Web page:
Australia is often referred to as “The Lucky Country,” an ode to a book of the same title published in 1964 by Donald Horne, who concluded in the closing chapter that “Australia is a lucky country run mainly by second rate people who share its luck.”
Horne’s intent was to showcase that while other industrialized nations had created wealth through advancing technology and other innovations, Australia had prospered on vast natural resources and high immigration.
But after almost three decades of uninterrupted economic growth, Australia’s luck has run out, with Australian Treasurer Josh Frydenberg announcing last week that Australia had officially entered recession for the first time since 1991.
“Today’s devastating numbers confirm what every Australian knows: that Covid-19 has wreaked havoc on our economy and our lives like nothing we have ever experienced before,” he said. “Our record run of 28 consecutive years of economic growth has now officially come to an end.”
According to the Australian Bureau of Statistics (ABS), Australia’s GDP fell by 7 percent in the June quarter — by far the biggest drop since the data began being compiled in 1959.
“Behind these numbers are heartbreaking stories of hardship being felt by everyday Australians as they go about their daily lives,” said Frydenberg. “Be it the tourism operator in Cairns, the tradie in Melbourne, the café worker in Adelaide or the domestic flight attendant in Sydney, they are all affected by Covid-19.”
However, Frydenberg noted that Australia has emerged better than expected – and better than most other developed nations.
“Australia’s economic performance sits amongst the top when compared with other developed nations as a result of our health and economic plan to fight the virus,” he said.
In the United Kingdom, GDP fell by 20.4 percent in the June quarter. In France GDP fell by 13.8 percent, Canada by 11.5 percent, Germany by 9.7 percent and the United States by 9.1 percent while New Zealand is expecting the economy to contract by more than 20 percent.
“We didn’t go down the path of countries like Sweden, which put few restrictions in place. At the same time, we didn’t go down the same path of countries like France which accepted and adopted extreme lockdowns, totally shutting down large parts of their economy,” said Frydenberg. “Instead, we chose our own path and put in place billions of dollars of support for Australians to build a bridge to the other side of this crisis.”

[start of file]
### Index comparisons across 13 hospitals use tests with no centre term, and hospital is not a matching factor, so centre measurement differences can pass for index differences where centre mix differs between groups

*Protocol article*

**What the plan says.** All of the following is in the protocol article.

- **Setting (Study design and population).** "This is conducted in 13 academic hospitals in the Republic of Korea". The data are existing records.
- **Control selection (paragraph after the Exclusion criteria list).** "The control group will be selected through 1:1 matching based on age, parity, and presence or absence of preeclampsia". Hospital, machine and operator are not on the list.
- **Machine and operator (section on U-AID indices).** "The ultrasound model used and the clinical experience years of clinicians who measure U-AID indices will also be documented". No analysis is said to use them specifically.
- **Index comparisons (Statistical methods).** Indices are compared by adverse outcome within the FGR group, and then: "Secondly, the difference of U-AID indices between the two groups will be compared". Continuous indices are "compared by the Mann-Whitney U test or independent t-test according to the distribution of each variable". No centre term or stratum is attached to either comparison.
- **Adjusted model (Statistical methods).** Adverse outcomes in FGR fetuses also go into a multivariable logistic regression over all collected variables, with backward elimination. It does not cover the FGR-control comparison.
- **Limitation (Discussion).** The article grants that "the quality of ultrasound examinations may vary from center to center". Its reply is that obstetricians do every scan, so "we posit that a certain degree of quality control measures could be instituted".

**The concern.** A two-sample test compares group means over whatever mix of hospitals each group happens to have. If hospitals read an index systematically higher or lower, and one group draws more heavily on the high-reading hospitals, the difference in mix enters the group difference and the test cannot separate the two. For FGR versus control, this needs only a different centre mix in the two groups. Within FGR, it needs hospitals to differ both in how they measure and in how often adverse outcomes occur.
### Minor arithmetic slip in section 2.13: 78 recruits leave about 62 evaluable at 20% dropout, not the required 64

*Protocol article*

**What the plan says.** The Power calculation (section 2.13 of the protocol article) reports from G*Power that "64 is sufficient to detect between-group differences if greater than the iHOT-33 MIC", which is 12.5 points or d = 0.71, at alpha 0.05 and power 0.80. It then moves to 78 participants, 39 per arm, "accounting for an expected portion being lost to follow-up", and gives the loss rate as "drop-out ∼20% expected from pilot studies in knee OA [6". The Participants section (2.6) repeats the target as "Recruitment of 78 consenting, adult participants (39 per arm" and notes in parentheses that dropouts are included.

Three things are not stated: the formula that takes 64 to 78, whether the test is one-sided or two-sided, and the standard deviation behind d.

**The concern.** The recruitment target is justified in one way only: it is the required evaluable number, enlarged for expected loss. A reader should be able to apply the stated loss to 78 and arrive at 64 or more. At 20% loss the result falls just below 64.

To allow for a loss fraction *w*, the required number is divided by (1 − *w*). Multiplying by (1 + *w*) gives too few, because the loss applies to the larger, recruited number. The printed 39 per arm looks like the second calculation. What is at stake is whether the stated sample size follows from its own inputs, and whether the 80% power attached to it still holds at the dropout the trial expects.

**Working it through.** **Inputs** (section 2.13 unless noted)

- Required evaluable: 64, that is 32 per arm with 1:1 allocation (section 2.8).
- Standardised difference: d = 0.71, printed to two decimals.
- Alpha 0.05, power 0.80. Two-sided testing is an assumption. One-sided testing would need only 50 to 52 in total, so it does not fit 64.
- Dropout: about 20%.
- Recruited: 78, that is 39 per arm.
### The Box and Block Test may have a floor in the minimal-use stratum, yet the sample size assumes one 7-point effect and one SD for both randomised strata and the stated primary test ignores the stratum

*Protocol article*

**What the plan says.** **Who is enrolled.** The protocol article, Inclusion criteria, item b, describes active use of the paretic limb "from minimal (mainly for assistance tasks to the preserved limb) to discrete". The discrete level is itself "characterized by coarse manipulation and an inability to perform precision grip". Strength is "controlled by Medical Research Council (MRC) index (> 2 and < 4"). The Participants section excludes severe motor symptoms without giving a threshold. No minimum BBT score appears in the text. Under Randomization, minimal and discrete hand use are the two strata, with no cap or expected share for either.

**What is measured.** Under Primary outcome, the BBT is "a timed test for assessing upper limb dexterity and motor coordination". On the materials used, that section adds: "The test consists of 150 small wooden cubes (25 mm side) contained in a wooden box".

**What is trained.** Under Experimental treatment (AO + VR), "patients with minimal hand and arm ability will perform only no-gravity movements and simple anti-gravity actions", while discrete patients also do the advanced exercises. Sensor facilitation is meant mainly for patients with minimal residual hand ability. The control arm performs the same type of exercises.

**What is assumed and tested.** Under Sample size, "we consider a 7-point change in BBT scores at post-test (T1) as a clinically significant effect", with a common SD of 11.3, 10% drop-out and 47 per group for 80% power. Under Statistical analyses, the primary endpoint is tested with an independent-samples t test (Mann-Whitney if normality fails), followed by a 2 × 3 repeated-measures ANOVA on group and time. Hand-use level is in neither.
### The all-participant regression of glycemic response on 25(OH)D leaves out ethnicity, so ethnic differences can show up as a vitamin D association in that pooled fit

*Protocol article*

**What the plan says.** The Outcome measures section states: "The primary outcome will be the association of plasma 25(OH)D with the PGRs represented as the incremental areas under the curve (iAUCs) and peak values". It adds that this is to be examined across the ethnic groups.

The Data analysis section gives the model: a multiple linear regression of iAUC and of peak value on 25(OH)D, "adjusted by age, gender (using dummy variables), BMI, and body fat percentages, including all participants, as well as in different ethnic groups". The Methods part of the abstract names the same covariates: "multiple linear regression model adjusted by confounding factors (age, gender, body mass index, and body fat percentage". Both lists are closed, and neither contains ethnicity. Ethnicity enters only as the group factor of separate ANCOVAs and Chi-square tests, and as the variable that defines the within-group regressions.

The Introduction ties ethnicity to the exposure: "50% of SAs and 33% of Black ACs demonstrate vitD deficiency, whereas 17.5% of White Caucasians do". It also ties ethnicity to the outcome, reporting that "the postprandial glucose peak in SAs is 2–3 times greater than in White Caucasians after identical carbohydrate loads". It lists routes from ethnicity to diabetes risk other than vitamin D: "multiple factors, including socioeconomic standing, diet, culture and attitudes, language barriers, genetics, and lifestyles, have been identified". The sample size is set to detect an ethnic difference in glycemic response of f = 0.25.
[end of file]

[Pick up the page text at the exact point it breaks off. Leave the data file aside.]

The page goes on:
Acknowledging early on the economic risks the pandemic posed, the Australian government announced throughout the month of March a total of $213.6 billion Australia dollars ($155.76 billion) in economic stimulus packages. Frydenberg said that 700,000 more jobs would have been lost without the government’s economic support.
The two main ongoing supplements are JobKeeper, which is designed to allow employers to keep workers employed and JobSeeker, which is for the unemployed. According to ABS data, the unemployment rate rose from around 5 percent before the pandemic to 7.4 percent as of July – its worst recording in 22 years.
The Reserve Bank of Australia believes that the unemployment rate needs to be brought back down to 5 percent before wages will start to grow again.
In February this year, before the pandemic hit the Australian economy, 3.24 million Australians (13.6 percent of the population) lived below the poverty line, which is set at making less than AU$457 a week per adult. But with the introduction of the fortnightly JobKeeper payment of AU$1,500 and the JobSeeker payment of AU$1,100, an estimated 425,000 were instantly lifted out of poverty.
JobKeeper and the boost to JobSeeker, however, are temporary. The government is moving ahead with plans to slash the JobSeeker payment by AU$300 later this month and then back down to the pre-pandemic rate of AU$550 in December. JobKeeper will remain in place until March 2021 but will be cut back to AU$1,200 next month and then to AU$1,000 in January.
The cuts to JobSeeker will see Australia’s unemployment benefit drop to the third lowest rate among countries in the OECD, ahead of only Greece and New Zealand. Modeling by the Grattan Institute shows that once the cuts have been made, as many as 740,000 Australians will be pushed back into poverty, far exceeding the pre-pandemic rate.
Economists at the Grattan Institute wrote earlier this month that further government economic stimulus is needed to cut the unemployment rate and stop more Australians falling below the poverty line.
“Australians should not settle for a prolonged slump, with the scarring and misery it would bring. Based on the updated Reserve Bank forecasts, we now estimate that an extra stimulus of $100-to-$120 billion will be needed. Our calculations suggest that would be enough to cut the unemployment rate by about two percentage points beyond where it would otherwise fall to by the end of 2022. It would bring unemployment back down to around 5 per cent rather than 7 per cent.”
Despite most of the country having reopened months ago, Frydenberg acknowledged that the September quarter may still fall short as Victoria’s harsh lockdown beginning early August and ongoing would not have been captured in the latest figures.